In his compelling dialogue Dryburgh gives us a powerful sense of the forces that still do battle to shape our existence in this country, and on this earth. The glimpses Sylvia gives us of her too-short life were framed by far vaster forces – of migration, colonisation and settlement, of mining interests and endeavours to exploit the wilderness, of nature itself that she encountered in its near-unsullied state along the Frankland River. Her life was shadowed, too, by the things she does not mention – violence against the land’s original inhabitants, by the wars that were building far away. In Dryburgh’s sensitive engagement, this small female voice, so solitary that it sought connection through missives to a newspaper editor hundreds of miles away, reminds us that the settlers’ place on this continent was never a given, and that sustainable existence on it requires acknowledgement of its fragility, and our own.
A fourteen-year old girl writes to her local newspaper from Tasmania’s wilds. Her letters from what we now think of as the Tarkine have gone ignored and been forgotten for a century. James Dryburgh recognizes that these letters are not just worth reading; they require answering, creating a strangely powerful dialogue across time and space.
A spirited girl, a short, bright life, wonderfully unearthed from the mud and gleam of Tasmania’s history. As we still fight to liberate girls’ potentialities, James sends his fatherly admiration back in time. Unique, precious and deeply affecting.
To span the baffle of time. To touch a lost life at once ordinary and extraordinary, across time’s opacity. That is the challenge James Dryburgh sets himself in this sensitive, loving book. Come with James into the sad, doomed bush town of Balfour. Here you will meet Sylvia and your life will shift.
Essays on the fullness of life from a writer who faces its wonder and pain with open eyes, a listening heart and a skilful pen. James Dryburgh’s raw honesty, keen mind and earthy compassion mean that his every journey, whether it be near or far, becomes a gift to us all.
Informative, dramatic, thought-provoking, immersed in questions of history, perspective and values, and thoroughly human.
In Essays from Near and Far, James Dryburgh manages to contextualise and illuminate the human condition. From South America to Tasmania his collection of essays reveal the motivations and beliefs of those who struggle against economic, historical and political injustices. He also succeeds in articulating his own soul and the reasons why he is drawn to the subjects explored. A great collection by an author not afraid to immerse himself and, quite literally, get his hands dirty in pursuit of the essential story in the tradition of the finest literary non-fiction.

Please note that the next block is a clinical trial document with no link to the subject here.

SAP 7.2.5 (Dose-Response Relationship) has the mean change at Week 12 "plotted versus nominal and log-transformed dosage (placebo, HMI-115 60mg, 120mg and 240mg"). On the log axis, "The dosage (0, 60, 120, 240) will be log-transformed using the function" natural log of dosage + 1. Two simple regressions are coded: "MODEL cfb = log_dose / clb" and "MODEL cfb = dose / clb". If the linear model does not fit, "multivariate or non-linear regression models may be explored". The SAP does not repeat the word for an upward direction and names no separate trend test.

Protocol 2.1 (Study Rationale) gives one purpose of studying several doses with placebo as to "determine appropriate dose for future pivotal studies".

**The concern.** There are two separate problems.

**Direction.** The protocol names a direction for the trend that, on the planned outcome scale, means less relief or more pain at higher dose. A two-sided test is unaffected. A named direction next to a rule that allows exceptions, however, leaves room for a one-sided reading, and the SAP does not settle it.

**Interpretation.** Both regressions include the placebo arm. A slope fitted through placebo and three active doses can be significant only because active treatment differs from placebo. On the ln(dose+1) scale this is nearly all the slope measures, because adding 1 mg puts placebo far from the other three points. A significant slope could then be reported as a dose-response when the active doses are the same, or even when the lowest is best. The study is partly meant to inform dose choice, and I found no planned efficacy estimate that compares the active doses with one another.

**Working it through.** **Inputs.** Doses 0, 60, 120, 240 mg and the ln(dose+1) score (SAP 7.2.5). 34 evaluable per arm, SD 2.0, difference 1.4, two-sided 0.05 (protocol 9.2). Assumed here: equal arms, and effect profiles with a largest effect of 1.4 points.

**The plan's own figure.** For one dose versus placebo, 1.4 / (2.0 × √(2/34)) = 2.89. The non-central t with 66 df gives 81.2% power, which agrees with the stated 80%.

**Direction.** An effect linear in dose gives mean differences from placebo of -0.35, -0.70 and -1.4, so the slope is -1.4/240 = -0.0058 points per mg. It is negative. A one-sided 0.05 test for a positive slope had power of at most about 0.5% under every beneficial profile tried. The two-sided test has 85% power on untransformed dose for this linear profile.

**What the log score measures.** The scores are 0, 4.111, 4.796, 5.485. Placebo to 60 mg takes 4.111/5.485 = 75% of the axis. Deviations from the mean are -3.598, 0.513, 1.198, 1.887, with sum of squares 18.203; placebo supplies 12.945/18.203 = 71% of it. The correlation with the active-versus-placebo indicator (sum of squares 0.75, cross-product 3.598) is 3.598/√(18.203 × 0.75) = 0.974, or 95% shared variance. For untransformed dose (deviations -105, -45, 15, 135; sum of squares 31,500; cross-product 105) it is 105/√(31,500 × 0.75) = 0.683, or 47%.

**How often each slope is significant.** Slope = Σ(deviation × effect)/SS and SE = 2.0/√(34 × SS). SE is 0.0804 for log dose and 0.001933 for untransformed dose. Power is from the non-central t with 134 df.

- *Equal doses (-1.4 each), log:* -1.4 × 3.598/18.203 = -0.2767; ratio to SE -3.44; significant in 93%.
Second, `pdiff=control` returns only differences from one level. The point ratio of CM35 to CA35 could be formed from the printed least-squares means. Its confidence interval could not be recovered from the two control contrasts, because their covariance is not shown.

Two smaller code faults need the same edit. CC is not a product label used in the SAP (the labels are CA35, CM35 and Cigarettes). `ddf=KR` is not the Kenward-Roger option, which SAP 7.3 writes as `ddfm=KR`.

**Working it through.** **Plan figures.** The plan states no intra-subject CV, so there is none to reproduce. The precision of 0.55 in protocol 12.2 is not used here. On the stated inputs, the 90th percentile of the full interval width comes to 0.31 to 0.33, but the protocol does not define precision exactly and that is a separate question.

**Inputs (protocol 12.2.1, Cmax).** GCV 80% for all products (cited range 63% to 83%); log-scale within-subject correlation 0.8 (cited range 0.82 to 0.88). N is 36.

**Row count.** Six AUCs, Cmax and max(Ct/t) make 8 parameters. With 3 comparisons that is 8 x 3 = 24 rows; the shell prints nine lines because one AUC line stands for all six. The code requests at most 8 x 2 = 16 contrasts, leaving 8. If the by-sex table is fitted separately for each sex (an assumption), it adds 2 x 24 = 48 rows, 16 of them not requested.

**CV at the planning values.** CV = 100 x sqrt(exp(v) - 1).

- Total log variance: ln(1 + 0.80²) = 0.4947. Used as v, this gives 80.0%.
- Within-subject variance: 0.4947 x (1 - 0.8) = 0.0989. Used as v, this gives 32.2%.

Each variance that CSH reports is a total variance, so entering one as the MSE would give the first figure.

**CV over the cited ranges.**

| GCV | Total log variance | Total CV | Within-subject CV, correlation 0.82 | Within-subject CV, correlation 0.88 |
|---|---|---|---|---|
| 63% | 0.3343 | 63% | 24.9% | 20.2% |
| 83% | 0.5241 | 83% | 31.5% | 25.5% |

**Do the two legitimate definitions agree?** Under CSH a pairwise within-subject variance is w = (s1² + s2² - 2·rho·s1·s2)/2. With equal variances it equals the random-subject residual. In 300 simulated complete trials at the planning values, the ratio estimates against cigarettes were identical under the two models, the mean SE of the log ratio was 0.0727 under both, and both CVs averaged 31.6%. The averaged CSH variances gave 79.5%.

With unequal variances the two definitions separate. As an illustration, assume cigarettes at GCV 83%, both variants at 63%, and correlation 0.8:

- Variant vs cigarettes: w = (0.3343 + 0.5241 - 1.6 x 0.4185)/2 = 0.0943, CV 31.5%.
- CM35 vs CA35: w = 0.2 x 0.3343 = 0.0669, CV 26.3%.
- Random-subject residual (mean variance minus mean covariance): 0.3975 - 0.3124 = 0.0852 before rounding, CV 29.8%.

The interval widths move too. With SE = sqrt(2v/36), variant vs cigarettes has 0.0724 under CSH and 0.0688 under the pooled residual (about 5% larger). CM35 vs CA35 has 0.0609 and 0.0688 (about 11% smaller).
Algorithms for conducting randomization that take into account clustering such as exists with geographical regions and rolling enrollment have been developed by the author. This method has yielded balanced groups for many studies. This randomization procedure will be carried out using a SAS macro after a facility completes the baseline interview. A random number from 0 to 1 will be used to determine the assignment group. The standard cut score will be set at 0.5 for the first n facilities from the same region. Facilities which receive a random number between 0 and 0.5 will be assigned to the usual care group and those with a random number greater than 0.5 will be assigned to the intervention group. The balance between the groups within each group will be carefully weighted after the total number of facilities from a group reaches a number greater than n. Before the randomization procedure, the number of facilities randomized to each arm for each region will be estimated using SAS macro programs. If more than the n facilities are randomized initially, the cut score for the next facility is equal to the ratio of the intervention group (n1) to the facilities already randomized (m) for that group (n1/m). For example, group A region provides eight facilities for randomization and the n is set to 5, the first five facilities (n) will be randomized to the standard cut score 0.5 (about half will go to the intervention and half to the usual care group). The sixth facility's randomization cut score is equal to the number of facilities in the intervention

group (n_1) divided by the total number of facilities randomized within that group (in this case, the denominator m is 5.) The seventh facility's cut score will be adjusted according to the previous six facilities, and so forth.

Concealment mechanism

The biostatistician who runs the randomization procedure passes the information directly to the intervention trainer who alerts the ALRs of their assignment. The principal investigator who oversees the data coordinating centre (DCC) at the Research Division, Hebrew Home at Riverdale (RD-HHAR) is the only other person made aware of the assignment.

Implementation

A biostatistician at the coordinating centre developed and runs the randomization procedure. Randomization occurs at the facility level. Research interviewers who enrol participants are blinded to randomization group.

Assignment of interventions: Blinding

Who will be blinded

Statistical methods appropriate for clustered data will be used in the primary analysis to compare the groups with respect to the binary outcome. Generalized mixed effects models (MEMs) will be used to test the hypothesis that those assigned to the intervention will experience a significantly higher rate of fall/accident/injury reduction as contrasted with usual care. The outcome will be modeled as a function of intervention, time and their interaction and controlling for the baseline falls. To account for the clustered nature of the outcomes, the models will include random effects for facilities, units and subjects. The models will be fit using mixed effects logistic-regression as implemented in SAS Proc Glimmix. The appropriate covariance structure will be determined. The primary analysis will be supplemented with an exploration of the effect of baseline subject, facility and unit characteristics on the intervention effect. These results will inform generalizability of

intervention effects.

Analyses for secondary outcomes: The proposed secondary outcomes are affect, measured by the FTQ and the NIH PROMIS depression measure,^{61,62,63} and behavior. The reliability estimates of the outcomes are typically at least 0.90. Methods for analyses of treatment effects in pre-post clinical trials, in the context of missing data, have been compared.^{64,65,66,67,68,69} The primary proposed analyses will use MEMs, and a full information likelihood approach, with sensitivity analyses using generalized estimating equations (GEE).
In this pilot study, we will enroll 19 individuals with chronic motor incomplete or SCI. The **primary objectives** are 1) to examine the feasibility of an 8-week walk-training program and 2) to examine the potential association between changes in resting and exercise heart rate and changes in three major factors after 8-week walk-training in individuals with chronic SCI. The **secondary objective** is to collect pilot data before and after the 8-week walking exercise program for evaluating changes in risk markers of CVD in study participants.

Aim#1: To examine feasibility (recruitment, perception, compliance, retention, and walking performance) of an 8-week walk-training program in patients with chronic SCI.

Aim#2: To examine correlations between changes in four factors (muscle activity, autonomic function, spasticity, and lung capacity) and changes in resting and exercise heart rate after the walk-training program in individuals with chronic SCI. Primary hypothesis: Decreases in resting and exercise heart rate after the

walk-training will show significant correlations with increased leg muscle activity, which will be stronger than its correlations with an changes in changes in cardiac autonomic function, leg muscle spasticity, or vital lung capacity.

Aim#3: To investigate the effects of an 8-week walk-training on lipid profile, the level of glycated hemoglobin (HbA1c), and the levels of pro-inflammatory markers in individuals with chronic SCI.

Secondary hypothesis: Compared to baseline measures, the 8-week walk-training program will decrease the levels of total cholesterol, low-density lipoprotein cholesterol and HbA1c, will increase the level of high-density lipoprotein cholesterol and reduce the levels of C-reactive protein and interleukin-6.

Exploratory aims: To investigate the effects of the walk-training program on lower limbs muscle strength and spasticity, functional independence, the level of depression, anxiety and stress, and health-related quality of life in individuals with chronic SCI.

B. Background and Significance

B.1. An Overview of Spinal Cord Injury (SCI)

These essays bring literature to the service of analysis and commentary. James asks big questions… James stands in the counter tradition, the Enlightenment tradition that mandates the hard light of fearless critique. We should all read this book. To do so is to encounter a prose of power and a fearless critical intelligence. This book is what the beautiful island’s incongruously deformed public life so desperately needs. I wish it a deep and fruitful absorption into the hearts and minds of my island’s folk.
I step out of the warmth of the coffee shop and into the chill of a Tasmanian Sunday morning feeling grateful for writers such as James. Non-fiction writers who remind us of why we are here and that we can all do something to make a positive change in this crazy world. Read the full article on The Huffington Post here:
Dryburgh presents a thoughtful and thought-provoking contemplation on the human condition, our relationships with each other and our collective, intertwined relationship with the environment. Personal reflections, stories and interviews span death to birth, tie lands and people on opposite sides of an ocean, and introduce a diverse assortment of people through whom we can understand our existence better. Read the full review here:
It was with a mixture of shock and shame that I read this evocative collection of essays by James Dryburgh. Such is the breadth of his experiences… Read the full review here:
Whether or not the reader is familiar with the places Dryburgh covers, his stunning writing and compassionate voice means they will be revealed in a new way… Read the full review here:
…The late great Hunter S Thomson claimed that he was the only journalist to ride with both Richard Nixon and the Hell’s Angels. James Dryburgh is probably the only journalist to have interviewed both Ingrid Betancourt and Martin Lynch. The inclusion of both these in the book shows another dimension of his talent. It is a remarkable achievement to be able to present the experiences and the ideas of these two quite disparate people without intruding his own personality, yet at the same time to use his intelligence and insight so as to shape the interviewing process into a coherent and memorable work… Read more...
James Dryburgh has a wonderful, compassionate heart. He intuitively empathises with the life experience of others and has the gift to then be able to put it into words, memorable and beautifully crafted words.
Author James Dryburgh explores the links between Tasmania and South America (among many other things) in Essays From Near and Far. Listen here (8mins): https://soundcloud.com/#936-abc-hobart/the-silver-that-founded-europe
Interview with Belinda King, ABC Radio (North)